[T]he judge below made no attempt to learn the precise circumstances or likely duration of the twelfth juror's absence. Instead, less than three hours after authorizing the juror's doctor visit, he invoked rule 23(b) to excuse her from duty and permit deliberation by an eleven-member jury. His expressed confidence in the remaining jurors' ability to assess the evidence and reach a verdict did not relieve him of his duty under rule 23(b) to find just cause making it necessary to excuse the absent juror. Further, the juror's age and the nature of her complaint do not by themselves support the inference that she would be unable to complete her service. She might have been able to return to court in short order or she might have had a serious medical problem precluding further participation in the trial. We have no way of knowing because the trial judge made no effort to find out.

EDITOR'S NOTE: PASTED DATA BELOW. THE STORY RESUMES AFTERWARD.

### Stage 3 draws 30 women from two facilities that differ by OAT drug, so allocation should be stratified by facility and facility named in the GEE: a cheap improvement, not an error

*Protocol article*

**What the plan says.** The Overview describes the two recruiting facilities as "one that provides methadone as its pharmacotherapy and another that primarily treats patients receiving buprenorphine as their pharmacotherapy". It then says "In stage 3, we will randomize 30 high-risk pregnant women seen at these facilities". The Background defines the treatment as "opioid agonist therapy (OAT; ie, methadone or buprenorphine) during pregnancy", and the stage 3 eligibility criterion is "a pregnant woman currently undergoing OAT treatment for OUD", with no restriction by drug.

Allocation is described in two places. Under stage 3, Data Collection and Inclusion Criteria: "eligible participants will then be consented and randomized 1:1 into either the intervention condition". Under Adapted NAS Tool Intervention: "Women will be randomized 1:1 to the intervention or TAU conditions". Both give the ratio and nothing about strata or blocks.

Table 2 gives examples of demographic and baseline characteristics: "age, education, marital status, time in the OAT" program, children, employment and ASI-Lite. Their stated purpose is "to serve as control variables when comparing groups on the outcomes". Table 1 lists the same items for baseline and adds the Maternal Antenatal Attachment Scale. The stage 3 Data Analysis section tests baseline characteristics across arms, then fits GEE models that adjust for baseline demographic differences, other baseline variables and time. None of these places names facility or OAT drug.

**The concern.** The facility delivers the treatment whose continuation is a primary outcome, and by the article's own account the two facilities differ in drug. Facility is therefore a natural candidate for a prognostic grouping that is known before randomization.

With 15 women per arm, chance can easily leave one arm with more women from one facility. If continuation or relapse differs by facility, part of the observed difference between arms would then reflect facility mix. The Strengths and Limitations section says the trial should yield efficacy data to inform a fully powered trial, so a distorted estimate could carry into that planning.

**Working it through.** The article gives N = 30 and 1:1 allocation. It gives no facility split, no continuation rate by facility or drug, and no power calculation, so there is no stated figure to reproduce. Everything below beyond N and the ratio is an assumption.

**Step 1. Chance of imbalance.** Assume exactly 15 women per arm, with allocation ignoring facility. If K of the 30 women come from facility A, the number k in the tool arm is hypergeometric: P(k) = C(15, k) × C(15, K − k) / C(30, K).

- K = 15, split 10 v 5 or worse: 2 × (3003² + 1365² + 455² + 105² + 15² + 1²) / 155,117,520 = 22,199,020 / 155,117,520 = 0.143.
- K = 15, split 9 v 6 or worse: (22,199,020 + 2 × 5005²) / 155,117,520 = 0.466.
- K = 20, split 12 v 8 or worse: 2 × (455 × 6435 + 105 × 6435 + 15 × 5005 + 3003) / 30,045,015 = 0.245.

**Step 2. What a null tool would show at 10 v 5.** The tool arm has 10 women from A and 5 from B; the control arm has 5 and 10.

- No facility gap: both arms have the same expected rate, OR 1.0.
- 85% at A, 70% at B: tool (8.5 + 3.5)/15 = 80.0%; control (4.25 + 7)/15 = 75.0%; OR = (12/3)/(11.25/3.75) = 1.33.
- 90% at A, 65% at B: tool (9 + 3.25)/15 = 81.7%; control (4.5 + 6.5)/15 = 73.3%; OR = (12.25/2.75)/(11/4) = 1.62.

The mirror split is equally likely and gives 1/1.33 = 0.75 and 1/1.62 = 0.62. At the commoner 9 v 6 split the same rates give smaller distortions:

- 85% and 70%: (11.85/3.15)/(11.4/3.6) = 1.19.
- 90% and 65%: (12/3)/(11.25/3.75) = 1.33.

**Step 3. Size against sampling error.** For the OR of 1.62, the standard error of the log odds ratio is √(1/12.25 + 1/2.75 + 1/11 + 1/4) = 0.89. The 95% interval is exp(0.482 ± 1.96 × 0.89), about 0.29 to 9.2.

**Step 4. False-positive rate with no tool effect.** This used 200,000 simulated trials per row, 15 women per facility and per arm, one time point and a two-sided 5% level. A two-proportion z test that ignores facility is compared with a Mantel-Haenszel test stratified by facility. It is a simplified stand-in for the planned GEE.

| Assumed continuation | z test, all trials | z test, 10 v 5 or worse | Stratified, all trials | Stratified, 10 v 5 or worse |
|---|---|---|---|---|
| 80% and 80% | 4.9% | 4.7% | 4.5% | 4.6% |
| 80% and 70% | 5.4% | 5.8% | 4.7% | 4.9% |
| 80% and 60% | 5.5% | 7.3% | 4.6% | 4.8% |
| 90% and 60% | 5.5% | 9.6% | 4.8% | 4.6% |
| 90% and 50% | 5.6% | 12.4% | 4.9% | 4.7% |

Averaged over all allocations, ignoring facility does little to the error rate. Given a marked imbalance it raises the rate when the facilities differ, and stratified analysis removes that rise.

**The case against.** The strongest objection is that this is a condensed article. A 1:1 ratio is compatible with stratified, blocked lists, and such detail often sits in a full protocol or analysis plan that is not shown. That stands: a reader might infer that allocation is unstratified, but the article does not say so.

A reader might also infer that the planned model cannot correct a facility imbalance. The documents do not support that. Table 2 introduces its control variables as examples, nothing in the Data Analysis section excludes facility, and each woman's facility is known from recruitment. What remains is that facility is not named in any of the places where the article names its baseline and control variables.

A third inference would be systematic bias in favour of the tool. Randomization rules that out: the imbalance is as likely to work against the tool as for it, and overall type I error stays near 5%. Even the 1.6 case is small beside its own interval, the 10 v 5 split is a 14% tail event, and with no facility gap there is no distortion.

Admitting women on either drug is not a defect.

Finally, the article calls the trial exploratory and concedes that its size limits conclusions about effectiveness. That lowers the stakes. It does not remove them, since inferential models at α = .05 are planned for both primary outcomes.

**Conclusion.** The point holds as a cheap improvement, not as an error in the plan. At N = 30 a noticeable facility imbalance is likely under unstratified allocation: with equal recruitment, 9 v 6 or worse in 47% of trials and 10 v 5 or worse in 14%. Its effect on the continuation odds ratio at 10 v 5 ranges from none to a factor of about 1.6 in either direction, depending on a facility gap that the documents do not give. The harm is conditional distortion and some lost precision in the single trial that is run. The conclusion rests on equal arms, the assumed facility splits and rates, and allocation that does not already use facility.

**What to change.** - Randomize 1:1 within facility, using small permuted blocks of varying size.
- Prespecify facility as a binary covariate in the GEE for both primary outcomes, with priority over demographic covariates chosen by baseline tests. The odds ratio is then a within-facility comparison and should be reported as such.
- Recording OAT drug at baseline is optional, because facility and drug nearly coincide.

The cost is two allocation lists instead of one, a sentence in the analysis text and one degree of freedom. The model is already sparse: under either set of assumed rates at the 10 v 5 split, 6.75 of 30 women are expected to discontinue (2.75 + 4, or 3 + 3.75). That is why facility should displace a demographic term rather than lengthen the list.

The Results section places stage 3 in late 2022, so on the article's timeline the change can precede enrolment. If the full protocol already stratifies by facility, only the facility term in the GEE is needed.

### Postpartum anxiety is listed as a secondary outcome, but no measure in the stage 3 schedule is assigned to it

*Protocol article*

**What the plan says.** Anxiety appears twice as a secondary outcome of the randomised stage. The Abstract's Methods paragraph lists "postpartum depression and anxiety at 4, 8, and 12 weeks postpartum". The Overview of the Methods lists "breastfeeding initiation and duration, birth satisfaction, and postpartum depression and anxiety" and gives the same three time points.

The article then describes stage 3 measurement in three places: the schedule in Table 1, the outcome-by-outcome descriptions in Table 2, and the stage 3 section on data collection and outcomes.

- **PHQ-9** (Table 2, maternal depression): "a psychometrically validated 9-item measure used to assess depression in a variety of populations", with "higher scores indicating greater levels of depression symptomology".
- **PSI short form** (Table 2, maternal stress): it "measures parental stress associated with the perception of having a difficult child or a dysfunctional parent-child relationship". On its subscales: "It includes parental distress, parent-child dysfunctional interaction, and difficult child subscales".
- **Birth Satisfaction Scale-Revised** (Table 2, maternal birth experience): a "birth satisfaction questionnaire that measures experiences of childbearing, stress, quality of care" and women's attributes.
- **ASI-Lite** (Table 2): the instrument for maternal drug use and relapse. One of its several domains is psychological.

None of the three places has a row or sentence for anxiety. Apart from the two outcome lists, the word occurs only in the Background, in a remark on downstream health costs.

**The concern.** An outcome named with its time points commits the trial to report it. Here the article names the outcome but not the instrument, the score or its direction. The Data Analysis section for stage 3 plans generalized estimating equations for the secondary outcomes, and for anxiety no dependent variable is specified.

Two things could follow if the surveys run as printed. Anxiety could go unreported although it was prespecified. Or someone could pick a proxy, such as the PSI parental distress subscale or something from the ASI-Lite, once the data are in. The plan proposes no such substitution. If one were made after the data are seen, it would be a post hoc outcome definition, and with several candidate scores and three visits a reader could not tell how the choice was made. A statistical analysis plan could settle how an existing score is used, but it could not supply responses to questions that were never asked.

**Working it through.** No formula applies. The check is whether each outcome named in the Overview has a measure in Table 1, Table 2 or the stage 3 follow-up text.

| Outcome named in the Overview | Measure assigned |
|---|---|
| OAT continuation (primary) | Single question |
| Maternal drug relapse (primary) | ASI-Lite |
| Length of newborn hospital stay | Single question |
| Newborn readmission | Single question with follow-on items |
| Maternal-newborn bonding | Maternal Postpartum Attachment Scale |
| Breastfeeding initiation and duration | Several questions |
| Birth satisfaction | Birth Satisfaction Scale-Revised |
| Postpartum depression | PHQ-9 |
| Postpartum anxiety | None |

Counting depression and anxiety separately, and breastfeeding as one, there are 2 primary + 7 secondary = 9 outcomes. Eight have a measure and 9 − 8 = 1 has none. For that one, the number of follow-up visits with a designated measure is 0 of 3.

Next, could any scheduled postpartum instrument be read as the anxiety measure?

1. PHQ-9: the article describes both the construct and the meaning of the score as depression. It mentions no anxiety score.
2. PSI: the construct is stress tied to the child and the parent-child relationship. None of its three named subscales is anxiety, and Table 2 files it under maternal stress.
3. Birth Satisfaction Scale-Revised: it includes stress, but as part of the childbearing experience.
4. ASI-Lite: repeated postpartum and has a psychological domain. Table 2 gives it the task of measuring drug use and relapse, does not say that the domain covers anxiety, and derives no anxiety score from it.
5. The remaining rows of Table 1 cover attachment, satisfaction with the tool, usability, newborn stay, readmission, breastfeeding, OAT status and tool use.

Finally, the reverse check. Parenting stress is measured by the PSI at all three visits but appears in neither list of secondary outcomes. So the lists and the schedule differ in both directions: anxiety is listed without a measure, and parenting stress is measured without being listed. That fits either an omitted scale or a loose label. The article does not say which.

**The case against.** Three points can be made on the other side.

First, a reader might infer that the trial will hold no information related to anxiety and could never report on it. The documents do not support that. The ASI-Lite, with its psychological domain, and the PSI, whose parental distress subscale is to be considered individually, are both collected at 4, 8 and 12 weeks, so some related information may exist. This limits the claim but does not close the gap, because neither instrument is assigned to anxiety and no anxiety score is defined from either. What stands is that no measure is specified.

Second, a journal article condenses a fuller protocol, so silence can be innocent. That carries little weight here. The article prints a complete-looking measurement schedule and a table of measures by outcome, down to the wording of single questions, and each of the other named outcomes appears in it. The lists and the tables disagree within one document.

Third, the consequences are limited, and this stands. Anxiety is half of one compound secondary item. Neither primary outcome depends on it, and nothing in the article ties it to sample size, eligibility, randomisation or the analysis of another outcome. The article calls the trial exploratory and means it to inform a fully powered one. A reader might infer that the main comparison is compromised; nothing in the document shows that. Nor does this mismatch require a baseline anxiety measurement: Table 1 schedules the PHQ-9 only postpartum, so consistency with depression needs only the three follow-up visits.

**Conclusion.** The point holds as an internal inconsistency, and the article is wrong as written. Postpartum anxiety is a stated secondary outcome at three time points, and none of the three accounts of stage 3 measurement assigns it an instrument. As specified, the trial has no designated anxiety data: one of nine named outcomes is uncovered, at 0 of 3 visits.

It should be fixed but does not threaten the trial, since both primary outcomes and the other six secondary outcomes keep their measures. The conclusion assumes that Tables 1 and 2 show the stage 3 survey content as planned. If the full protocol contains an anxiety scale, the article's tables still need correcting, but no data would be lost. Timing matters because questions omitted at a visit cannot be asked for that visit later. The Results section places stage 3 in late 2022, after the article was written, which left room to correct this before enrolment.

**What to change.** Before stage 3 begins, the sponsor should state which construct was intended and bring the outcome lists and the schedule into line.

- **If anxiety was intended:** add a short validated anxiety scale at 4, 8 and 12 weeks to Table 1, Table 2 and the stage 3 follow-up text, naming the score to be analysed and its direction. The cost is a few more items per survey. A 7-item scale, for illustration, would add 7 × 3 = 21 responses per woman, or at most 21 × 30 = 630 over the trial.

Id. (following United States v. Essex, 734 F.2d 832, 842 (D.C. Cir. 1984)).
In Tabacca, the Ninth Circuit similarly found no support for the district court's decision to dismiss a missing juror for just cause. As in the case before us, jury deliberations had been interrupted by a three-day weekend. On the Tuesday morning following Labor Day, a juror telephoned the court to report that his wife had mistakenly taken his car keys and that he had no way to reach the courthouse. Over the defendant's objection, the court dismissed the missing juror and accepted a verdict from the remaining eleven. The court of appeals reversed, noting that the twelfth juror was "certain to be available the next day" and that a one-day delay, even following a three-day weekend, was not an unduly burdensome alternative. 924 F.2d at 915.